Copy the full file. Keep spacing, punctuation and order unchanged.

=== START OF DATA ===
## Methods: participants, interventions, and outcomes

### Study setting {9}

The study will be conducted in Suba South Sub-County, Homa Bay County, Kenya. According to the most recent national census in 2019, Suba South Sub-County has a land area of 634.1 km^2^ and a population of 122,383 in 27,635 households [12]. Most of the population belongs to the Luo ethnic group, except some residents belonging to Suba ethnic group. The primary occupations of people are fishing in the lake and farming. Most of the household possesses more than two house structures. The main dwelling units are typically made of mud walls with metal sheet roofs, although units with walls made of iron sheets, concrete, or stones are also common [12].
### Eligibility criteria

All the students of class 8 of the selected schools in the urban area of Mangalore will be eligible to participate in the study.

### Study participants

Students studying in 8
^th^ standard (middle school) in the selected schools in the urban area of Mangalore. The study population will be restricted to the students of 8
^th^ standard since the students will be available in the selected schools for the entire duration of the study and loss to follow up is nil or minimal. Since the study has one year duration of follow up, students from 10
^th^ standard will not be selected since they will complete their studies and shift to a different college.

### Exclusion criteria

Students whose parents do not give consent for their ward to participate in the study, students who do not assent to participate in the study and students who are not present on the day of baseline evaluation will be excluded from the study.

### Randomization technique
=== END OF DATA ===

## Methods: participants, interventions, and outcomes

### Study setting {9}

The study will be conducted in Suba South Sub-County, Homa Bay County, Kenya. According to the most recent national census in 2019, Suba South Sub-County has a land area of 634.1 km^2^ and a population of 122,383 in 27,635 households [12]. Most of the population belongs to the Luo ethnic group, except some residents belonging to Suba ethnic group. The primary occupations of people are fishing in the lake and farming. Most of the household possesses more than two house structures. The main dwelling units are typically made of mud walls with metal sheet roofs, although units with walls made of iron sheets, concrete, or stones are also common [12].
### Eligibility criteria

All the students of class 8 of the selected schools in the urban area of Mangalore will be eligible to participate in the study.

### Study participants

Students studying in 8
^th^ standard (middle school) in the selected schools in the urban area of Mangalore. The study population will be restricted to the students of 8
^th^ standard since the students will be available in the selected schools for the entire duration of the study and loss to follow up is nil or minimal. Since the study has one year duration of follow up, students from 10
^th^ standard will not be selected since they will complete their studies and shift to a different college.

### Exclusion criteria

Students whose parents do not give consent for their ward to participate in the study, students who do not assent to participate in the study and students who are not present on the day of baseline evaluation will be excluded from the study.

### Randomization technique